The taxation roll of 1291 shows that the temporalities of this priory were by that date widely scattered over Suffolk, with certain lands and rents in Norfolk and Essex; their total annual value was assessed at £67 3s. 3¾d. The value of the four churches then appropriated, Allesby (Lincoln), Tottington (Norfolk), and Ludham and Bruisyard, was £40, giving a total of £107 3s. 3¾d. (fn. 4)

The steady way in which the endowments of this house increased during the fourteenth century bears testimony to the good repute of the nuns. Licence was granted in 1319 to the prioress and nuns at the request of Robert de Ufford to acquire lands and tenements to the annual value of £10; and in the same year the convent obtained grants in Bruisyard and adjacent parishes, worth £7 17s. 8d. a year. (fn. 5)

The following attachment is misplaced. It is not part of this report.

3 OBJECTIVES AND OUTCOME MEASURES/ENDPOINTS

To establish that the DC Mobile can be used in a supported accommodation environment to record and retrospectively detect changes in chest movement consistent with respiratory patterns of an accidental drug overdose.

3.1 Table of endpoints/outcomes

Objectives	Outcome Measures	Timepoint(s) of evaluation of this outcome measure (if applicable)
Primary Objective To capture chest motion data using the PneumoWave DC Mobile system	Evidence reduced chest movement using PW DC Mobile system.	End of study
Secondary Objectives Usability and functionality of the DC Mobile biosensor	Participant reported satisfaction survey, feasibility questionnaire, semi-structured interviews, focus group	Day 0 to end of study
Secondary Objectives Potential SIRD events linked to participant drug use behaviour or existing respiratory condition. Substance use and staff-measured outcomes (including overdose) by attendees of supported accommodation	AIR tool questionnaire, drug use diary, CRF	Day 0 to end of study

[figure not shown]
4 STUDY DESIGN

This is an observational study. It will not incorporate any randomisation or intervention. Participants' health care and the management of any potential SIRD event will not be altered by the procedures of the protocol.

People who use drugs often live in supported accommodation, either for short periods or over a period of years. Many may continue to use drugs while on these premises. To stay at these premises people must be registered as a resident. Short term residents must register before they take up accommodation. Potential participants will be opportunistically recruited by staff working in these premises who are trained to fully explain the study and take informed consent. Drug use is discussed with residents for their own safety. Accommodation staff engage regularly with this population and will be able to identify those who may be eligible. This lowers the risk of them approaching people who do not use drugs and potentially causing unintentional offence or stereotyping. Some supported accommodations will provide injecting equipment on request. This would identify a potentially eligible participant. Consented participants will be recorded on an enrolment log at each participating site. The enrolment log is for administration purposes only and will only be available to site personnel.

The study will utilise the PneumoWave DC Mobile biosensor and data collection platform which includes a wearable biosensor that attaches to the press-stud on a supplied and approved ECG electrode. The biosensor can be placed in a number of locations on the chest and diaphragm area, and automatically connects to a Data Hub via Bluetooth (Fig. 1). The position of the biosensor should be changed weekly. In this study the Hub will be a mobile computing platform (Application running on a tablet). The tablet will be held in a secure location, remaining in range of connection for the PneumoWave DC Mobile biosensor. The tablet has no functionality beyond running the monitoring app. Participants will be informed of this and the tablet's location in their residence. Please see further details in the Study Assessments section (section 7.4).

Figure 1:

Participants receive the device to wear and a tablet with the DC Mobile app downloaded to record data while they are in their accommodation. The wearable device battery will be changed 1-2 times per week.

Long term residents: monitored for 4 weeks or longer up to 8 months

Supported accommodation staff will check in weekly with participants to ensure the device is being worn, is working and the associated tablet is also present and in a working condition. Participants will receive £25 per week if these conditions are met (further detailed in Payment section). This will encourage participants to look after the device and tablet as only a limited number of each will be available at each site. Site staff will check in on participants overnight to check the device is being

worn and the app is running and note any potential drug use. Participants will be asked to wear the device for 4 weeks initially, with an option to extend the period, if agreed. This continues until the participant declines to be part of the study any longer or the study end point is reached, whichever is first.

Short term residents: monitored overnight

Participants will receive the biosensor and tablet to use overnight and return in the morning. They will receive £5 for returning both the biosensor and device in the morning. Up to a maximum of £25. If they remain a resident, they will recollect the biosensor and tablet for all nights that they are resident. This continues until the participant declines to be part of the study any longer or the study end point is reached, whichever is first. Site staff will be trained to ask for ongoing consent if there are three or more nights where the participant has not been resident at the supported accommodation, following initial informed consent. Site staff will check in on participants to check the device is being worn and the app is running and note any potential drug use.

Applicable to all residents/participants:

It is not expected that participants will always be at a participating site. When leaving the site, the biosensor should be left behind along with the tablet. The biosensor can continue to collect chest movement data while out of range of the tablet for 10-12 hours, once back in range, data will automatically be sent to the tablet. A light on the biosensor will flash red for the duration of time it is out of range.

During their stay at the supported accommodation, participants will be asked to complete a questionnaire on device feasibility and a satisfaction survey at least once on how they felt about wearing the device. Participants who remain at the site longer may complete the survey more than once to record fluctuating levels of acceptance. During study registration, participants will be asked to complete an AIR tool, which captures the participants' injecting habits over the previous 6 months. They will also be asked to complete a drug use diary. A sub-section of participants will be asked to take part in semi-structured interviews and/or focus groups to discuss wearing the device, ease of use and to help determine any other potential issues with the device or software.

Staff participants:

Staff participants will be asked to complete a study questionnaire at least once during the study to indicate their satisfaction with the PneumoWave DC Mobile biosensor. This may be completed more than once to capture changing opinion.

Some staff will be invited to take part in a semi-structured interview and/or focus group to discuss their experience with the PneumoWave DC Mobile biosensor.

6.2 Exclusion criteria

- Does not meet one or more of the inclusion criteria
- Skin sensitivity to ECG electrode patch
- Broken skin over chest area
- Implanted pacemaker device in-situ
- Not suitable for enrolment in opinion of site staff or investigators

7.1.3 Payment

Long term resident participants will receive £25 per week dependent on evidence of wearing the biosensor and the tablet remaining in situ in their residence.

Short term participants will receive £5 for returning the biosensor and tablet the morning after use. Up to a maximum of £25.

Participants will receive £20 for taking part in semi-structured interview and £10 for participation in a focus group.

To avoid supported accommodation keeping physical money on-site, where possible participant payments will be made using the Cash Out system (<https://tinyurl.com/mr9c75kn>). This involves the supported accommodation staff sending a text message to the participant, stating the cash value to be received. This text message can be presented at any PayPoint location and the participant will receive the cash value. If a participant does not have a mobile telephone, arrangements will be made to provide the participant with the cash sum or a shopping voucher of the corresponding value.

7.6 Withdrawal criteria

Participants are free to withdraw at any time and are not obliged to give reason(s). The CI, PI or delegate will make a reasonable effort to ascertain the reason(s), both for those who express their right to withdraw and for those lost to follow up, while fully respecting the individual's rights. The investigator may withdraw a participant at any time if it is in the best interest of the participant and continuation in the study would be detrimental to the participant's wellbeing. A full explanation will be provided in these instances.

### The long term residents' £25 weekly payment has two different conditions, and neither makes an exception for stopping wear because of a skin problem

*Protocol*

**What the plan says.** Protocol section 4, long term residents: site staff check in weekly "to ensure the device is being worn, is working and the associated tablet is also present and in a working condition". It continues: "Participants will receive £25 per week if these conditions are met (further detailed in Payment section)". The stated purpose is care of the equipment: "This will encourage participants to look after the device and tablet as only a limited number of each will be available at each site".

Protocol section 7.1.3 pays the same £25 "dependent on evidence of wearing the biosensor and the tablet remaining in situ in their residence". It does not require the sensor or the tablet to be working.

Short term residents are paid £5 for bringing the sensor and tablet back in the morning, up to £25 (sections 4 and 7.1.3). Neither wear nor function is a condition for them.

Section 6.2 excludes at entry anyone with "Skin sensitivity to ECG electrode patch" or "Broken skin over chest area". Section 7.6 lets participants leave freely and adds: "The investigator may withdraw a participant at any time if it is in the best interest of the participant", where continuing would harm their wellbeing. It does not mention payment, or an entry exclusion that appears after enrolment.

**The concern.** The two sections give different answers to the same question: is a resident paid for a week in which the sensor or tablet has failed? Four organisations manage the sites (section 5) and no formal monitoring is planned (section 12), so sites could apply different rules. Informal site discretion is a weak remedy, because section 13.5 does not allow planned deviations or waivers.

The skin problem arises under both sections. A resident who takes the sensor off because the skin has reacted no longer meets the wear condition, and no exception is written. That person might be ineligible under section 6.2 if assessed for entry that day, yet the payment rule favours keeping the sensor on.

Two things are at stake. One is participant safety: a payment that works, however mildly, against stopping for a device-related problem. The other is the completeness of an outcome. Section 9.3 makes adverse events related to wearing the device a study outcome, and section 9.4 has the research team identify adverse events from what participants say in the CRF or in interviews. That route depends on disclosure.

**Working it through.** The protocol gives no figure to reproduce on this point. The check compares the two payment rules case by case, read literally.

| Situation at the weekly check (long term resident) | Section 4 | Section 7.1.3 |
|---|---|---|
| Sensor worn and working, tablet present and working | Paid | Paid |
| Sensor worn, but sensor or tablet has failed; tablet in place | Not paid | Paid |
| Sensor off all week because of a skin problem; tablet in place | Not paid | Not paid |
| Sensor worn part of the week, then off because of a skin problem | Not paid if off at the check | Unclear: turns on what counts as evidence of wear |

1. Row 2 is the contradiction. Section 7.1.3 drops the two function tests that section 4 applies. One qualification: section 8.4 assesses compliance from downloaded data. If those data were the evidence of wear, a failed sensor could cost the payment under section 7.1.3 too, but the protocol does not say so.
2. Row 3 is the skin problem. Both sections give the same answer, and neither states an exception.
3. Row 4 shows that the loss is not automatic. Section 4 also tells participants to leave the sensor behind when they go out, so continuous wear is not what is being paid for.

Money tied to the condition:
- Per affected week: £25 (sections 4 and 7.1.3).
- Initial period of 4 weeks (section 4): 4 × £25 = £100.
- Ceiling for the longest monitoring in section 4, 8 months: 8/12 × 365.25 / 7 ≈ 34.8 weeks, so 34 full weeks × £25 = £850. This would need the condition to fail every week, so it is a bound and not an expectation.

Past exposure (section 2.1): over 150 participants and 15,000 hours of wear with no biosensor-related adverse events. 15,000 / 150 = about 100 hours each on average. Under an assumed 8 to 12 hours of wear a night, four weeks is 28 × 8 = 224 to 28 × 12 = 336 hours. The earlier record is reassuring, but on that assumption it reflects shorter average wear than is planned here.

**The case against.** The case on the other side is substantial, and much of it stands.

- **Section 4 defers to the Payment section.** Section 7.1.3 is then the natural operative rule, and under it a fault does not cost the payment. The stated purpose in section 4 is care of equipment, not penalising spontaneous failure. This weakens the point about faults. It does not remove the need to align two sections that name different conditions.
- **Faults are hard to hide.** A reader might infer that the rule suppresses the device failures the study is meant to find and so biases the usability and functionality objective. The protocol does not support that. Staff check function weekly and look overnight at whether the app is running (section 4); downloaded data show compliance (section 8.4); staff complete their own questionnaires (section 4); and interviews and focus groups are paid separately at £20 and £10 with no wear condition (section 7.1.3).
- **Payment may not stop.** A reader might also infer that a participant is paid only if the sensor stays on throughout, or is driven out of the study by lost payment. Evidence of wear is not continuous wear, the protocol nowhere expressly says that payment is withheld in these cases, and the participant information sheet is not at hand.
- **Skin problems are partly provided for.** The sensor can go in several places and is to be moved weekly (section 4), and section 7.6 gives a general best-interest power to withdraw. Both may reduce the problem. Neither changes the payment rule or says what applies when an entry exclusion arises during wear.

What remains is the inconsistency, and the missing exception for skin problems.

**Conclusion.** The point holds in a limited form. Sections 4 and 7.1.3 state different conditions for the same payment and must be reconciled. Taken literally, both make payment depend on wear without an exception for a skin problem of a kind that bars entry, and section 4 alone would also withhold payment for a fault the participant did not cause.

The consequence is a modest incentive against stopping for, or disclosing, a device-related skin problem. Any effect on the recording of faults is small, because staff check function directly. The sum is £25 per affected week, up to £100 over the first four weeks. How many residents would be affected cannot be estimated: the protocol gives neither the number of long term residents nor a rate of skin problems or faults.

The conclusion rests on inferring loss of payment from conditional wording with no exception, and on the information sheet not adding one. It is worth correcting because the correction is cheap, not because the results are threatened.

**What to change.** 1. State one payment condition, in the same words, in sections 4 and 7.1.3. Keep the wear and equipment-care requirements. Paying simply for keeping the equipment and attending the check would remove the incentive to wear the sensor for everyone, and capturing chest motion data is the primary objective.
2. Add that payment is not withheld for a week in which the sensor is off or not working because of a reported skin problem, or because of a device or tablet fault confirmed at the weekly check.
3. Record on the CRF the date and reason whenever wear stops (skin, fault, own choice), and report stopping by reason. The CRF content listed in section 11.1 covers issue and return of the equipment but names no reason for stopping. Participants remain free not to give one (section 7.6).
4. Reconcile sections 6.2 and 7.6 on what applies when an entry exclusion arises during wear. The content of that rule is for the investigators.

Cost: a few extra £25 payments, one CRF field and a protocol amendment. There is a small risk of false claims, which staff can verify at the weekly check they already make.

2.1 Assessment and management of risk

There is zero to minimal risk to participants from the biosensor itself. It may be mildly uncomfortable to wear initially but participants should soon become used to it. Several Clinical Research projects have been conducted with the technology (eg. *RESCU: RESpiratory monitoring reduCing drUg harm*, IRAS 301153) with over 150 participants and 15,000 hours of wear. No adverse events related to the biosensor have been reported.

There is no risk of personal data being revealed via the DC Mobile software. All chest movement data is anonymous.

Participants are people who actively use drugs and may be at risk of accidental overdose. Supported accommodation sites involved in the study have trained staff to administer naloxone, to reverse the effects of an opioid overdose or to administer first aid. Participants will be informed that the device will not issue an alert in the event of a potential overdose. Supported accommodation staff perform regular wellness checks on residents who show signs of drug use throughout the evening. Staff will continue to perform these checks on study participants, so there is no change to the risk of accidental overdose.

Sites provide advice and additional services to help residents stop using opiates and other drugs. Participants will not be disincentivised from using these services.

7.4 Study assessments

John de Framlingham, clerk, obtained licence in 1332, at the request of Queen Philippa, for the alienation to the prioress and nuns of Campsey, of the manor of Carlton-by-Kelsall and the advowson of the church of that town. It was provided that the priory was to grant the manor for life to a chaplain, on condition that he, with two other chaplains, to be found by him, celebrated daily in the church of Carlton for the soul of Alice de Henaud, the Queen's aunt, and for the soul of the grantor after his death. On the death of the chaplain the priory was to resume possession of the manor and regrant it to another chaplain on like conditions. (fn. 6) Licence was also granted in 1342, to Robert de Ufford, earl of Suffolk, to alienate to the prioress and convent of Campsey an acre of land in Wickham and the advowson of the church of that town with leave to appropriate it. (fn. 7)